The City's Coat of Arms was in use as long ago as the fourteenth century but was not made official by the College of Arms until 1954.

The official blazon is Arms:- Gules three Castles triple towered Argent. Crest on a Wreath of the Colours. A Castle as in the Arms issuant therefrom a demi Lion guardant supporting a Flagstaff Or flying therefrom a forked Pennon of the Arms of Saint George. Supporters:- On either side a Sea horse proper crined and finned Or. (This is the Heraldic description, below is the interpretation of this description)

The castle motif goes back to earliest times. Originally the town took its name from the "New Castle" built by order of Robert Curthose, eldest son of William the Conqueror, in 1080 and a castle was depicted on the twelfth century common seal. The earliest surviving example of the three silver castles on a red shield, dating from about 1400, is in the window on the north side of the Chancel in St. John's Church. The castle motif is repeated in the crest which is a golden lion atop a silver castle. He is holding the golden staff of St. George's pennon. The castle stands upon a wreath of red and white leaves above a fifteenth century style helmet. The supporters, two mythical sea-horses shaded in green with gold manes, fins and tails, are a reminder that Newcastle is a seaport. Both the supporters and crest were added to the shield by grant of William Flower, Norroy King of Arms, in 1575. The motto, 'Fortiter Defendit Triumphans' ('Triumphing by Brave Defence') was adopted during the Civil War, following the stubborn defence of the town against the Scots in 1644.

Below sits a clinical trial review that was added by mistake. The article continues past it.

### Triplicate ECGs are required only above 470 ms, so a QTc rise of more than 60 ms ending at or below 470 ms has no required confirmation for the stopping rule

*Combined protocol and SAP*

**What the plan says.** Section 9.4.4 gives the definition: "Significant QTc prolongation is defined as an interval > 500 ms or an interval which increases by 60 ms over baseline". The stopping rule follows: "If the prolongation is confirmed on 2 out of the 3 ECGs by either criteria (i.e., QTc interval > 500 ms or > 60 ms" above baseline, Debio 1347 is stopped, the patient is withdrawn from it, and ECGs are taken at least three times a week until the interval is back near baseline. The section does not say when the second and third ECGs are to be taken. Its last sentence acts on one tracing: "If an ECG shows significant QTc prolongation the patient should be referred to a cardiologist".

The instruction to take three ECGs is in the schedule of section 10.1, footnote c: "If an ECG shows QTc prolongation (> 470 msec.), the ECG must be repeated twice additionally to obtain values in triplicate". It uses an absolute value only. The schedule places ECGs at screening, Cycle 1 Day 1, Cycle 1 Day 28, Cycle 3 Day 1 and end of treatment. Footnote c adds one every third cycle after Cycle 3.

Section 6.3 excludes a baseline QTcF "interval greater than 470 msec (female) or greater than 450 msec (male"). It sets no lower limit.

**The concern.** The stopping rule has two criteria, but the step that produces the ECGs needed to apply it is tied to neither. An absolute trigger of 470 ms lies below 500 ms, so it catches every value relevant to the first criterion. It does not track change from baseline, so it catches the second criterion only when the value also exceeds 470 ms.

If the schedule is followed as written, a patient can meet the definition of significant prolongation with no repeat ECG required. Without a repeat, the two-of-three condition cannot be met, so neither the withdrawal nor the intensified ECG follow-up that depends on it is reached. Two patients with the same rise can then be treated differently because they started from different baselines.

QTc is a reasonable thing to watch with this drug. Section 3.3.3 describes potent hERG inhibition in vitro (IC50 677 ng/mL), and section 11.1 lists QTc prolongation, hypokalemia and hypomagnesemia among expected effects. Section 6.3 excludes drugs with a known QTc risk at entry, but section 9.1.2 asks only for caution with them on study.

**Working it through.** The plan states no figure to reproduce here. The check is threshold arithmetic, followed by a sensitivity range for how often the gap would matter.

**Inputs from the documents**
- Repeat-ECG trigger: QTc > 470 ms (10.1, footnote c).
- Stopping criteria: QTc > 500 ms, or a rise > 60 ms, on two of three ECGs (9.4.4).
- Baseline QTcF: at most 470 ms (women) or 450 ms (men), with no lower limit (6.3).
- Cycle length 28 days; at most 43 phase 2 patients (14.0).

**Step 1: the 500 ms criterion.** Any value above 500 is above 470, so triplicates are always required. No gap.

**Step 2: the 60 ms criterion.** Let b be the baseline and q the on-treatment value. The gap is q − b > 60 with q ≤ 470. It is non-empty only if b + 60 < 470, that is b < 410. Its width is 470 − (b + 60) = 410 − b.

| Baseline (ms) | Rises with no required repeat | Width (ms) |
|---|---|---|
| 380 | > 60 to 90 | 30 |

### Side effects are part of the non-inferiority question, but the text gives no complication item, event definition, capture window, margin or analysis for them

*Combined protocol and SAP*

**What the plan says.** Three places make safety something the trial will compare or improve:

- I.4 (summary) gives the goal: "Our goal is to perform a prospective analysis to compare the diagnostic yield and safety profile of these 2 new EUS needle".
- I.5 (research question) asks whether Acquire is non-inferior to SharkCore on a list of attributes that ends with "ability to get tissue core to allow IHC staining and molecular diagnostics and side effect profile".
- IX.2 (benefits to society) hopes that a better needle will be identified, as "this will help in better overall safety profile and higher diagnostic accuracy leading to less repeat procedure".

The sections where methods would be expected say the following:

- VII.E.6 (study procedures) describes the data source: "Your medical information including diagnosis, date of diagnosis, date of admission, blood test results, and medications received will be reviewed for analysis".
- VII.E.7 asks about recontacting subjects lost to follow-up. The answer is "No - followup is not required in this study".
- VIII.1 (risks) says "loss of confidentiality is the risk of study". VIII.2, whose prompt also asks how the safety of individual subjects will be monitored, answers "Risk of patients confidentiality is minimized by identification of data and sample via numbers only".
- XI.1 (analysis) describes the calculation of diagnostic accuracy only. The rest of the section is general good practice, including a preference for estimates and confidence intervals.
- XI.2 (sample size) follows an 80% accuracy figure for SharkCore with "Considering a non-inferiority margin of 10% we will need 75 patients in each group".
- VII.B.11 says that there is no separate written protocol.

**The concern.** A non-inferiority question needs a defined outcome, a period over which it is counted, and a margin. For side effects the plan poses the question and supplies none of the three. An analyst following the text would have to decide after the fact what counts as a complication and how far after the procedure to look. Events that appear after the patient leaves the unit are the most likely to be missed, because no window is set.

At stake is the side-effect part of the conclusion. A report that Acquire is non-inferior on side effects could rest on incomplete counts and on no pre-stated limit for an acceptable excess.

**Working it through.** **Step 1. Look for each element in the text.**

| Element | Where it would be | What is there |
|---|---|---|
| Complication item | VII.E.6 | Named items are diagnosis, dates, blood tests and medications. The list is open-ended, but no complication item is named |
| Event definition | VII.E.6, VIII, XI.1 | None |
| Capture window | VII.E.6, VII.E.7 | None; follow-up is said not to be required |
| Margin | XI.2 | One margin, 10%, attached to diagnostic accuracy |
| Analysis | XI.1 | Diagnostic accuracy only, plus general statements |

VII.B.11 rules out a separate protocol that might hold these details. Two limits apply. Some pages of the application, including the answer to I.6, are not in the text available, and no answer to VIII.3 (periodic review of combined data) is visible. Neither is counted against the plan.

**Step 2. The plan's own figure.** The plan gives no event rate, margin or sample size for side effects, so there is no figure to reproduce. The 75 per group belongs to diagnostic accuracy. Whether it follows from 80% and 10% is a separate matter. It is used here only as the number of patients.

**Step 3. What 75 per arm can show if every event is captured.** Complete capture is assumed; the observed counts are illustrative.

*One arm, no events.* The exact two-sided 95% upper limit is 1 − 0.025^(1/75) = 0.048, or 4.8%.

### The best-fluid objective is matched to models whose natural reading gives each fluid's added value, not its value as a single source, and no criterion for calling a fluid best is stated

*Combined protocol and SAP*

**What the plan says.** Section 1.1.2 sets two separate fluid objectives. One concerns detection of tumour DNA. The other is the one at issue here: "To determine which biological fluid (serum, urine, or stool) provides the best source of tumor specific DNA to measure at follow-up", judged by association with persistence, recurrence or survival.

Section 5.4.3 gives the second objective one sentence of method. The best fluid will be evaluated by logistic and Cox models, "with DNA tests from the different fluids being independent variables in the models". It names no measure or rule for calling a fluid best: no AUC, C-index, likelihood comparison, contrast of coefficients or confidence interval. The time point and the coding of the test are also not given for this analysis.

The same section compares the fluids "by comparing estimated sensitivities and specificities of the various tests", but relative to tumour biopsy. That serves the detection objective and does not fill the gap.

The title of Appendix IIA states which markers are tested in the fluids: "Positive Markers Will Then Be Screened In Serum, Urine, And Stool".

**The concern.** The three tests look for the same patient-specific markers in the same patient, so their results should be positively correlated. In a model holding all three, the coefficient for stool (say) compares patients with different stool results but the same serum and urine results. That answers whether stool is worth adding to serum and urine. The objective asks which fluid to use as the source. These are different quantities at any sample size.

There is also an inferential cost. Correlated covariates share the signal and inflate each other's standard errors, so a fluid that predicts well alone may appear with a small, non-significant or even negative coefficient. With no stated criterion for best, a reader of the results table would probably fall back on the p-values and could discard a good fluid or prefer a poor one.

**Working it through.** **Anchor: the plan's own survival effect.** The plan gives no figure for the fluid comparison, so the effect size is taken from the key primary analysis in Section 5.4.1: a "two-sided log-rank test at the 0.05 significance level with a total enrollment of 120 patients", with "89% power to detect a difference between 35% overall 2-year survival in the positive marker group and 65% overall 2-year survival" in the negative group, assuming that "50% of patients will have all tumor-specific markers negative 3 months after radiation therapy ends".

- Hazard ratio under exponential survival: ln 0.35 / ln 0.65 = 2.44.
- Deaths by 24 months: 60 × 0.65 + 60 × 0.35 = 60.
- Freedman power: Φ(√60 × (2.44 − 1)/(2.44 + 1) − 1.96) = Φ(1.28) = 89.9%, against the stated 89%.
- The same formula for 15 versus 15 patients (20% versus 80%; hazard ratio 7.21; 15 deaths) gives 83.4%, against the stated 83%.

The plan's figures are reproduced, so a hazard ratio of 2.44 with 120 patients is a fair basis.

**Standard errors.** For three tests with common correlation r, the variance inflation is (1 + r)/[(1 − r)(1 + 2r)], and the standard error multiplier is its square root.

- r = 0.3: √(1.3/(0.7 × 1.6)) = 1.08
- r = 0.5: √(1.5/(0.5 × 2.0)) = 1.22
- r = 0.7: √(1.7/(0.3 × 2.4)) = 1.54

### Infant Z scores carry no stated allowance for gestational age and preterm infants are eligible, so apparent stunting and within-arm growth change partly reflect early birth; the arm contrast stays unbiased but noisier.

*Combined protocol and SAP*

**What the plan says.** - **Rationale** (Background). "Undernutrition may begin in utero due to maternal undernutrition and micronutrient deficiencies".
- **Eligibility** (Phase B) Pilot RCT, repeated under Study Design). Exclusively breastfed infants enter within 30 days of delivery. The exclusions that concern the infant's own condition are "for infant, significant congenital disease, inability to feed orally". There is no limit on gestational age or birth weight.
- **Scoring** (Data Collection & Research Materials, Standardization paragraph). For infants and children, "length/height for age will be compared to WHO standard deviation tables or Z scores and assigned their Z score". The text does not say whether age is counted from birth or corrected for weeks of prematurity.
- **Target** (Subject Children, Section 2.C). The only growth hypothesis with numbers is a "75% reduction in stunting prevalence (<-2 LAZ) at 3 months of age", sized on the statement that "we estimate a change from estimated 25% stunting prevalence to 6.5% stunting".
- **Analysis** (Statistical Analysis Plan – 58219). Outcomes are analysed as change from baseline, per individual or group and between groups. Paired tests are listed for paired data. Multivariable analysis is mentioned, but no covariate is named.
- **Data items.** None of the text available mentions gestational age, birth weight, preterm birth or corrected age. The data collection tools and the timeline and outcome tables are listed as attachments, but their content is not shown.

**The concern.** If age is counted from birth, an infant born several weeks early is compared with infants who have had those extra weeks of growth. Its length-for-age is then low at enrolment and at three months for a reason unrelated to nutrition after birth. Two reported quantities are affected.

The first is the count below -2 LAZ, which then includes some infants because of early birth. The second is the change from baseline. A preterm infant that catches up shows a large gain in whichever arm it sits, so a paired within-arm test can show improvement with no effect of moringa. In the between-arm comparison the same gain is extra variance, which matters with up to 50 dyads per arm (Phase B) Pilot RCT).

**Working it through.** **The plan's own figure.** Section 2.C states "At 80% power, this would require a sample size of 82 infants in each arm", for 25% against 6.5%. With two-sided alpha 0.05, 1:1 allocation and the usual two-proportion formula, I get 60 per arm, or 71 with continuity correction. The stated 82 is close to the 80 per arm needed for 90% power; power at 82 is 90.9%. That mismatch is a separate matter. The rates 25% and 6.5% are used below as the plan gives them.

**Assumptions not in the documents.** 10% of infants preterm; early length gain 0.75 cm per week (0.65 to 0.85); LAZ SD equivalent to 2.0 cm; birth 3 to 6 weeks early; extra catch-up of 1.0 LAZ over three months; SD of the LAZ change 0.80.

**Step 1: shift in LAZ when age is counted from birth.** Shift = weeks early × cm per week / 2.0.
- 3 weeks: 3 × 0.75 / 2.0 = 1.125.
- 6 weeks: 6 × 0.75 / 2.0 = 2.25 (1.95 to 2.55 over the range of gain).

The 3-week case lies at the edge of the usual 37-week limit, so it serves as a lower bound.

Page last updated: 
2 September 2017
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